ERIC Number: ED188601
Record Type: RIE
Publication Date: 1980-Apr-1
Reference Count: 0
Do Students Enjoy the Instructional Method from Which They Learn the Least?: Antagonism between Enjoyment and Achievement in ATI Studies.
Clark, Richard E.
This review of research on the achievement/enjoyment relationship cites evidence from aptitude treatment interaction (ATI) studies suggesting that students tend to like the instructional method from which they learn the least. High ability students prefer more structured and directive methods, but learn best from more open and permissive approaches; the reverse is true for low ability students. Furthermore, low ability students are the most vulnerable to the antagonism between learning and liking. Directive methods duplicate unnecessarily for high ability students and permissive methods fail to provide needed strategies for low ability students. Under certain conditions, novelty will add to the enjoyment of an instructional method for all ability levels; however, it will detract from achievement if it requires skills the student does not possess. Other factors such as prior knowledge, independence and conformity tendency, locus of control, and anxiety are also found to have an effect. Additional research is required to clarify the relationship between achievement and enjoyment. It seems reasonable to expect that the most desirable goal of instruction would be that students come to enjoy those instructional approaches from which they learn the most and it is premature to conclude that these ends are incompatible. (Author/RAA)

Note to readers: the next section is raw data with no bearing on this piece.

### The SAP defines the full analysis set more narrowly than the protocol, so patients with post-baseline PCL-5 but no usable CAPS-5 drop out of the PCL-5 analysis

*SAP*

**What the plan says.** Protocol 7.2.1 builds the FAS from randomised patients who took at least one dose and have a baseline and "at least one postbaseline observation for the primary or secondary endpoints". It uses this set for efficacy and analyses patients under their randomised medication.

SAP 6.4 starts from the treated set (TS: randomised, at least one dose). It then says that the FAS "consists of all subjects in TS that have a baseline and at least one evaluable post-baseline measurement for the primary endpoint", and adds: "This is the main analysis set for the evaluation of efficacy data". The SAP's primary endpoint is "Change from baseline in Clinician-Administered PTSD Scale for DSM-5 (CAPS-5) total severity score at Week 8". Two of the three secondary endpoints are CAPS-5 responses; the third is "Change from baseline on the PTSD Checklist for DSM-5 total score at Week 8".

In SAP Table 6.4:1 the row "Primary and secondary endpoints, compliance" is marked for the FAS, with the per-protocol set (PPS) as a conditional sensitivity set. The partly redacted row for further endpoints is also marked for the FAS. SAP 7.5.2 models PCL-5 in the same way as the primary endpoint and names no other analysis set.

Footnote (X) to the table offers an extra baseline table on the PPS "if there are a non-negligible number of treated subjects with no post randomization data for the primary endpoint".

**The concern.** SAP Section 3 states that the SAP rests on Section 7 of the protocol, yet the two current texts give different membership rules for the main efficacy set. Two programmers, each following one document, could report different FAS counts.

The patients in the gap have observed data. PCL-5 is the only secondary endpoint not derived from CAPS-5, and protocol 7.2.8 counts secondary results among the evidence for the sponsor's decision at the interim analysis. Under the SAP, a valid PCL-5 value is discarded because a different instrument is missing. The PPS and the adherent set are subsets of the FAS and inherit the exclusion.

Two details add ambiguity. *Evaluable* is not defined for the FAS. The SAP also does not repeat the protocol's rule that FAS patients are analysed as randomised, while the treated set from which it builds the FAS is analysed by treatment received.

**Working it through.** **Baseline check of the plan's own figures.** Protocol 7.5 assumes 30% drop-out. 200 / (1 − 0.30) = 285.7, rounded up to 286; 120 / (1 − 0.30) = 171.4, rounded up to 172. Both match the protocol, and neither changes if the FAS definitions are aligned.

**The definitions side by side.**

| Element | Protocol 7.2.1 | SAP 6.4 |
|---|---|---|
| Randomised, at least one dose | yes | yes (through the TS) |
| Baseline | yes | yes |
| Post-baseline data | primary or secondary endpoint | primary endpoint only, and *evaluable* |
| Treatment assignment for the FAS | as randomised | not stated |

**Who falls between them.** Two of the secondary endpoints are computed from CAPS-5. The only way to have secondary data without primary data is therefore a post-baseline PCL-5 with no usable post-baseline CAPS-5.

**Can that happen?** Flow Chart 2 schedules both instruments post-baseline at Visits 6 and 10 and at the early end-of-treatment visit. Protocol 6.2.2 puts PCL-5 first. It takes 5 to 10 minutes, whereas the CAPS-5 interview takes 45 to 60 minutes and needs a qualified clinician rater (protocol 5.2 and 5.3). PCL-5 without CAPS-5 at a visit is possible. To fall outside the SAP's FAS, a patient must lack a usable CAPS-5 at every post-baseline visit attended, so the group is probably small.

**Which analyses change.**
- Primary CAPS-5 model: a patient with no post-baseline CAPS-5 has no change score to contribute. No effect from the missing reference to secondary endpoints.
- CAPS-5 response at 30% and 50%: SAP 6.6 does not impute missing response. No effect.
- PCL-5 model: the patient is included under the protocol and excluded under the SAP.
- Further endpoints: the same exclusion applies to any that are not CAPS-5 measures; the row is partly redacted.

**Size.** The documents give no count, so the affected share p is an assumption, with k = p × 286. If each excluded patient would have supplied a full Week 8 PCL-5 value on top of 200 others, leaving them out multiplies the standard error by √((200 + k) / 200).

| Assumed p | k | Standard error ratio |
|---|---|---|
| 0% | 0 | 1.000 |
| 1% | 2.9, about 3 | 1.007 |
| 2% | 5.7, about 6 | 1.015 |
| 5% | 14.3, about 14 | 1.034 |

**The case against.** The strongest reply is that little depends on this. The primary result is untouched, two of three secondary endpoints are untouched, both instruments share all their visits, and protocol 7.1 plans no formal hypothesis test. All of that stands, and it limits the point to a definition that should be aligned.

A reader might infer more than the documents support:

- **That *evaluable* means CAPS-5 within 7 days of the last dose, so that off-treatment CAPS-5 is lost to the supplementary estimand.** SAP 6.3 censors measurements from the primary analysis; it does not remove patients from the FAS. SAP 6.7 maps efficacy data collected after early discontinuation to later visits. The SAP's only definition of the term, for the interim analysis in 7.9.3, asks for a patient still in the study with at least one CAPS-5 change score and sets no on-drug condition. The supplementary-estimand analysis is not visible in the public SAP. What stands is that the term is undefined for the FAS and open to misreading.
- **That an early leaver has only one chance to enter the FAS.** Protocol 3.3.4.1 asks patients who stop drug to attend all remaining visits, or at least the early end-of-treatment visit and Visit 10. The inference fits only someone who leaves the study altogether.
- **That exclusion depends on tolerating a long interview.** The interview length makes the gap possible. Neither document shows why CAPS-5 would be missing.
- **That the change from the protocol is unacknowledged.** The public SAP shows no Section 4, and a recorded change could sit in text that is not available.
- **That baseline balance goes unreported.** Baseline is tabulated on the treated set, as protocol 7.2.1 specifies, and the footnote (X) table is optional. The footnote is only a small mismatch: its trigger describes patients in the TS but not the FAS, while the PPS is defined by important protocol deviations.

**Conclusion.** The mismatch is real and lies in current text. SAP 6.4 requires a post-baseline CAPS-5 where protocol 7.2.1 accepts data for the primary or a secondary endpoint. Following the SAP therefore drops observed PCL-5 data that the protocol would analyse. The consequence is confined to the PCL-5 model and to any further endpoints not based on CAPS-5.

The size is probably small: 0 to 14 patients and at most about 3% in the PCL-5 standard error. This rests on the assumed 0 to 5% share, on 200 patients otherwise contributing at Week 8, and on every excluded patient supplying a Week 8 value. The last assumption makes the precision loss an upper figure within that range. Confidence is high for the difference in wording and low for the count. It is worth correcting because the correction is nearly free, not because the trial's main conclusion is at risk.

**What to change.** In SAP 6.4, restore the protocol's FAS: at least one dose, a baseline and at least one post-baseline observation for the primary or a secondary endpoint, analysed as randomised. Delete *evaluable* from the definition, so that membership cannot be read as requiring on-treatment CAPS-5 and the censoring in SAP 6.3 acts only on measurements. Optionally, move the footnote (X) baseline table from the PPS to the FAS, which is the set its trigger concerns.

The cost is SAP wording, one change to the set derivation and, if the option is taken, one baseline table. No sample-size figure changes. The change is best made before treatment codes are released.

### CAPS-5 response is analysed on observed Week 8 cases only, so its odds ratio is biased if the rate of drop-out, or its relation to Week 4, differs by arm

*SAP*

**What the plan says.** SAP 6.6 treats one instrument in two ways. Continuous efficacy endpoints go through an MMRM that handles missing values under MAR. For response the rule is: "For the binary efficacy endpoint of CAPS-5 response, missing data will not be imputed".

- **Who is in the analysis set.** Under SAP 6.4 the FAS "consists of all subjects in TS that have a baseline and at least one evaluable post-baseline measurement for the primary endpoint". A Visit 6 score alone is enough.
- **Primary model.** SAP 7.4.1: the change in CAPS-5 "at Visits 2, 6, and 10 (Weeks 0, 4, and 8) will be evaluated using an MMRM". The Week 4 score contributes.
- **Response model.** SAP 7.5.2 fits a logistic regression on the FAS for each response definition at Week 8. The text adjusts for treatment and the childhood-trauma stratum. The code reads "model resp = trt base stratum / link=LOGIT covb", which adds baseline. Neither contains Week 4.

Publication Type: Speeches/Meeting Papers; Information Analyses
Education Level: N/A
Authoring Institution: N/A
Note: Paper presented at the Annual Meeting of the American Educational Research Association (Boston, MA, April 1, 1980).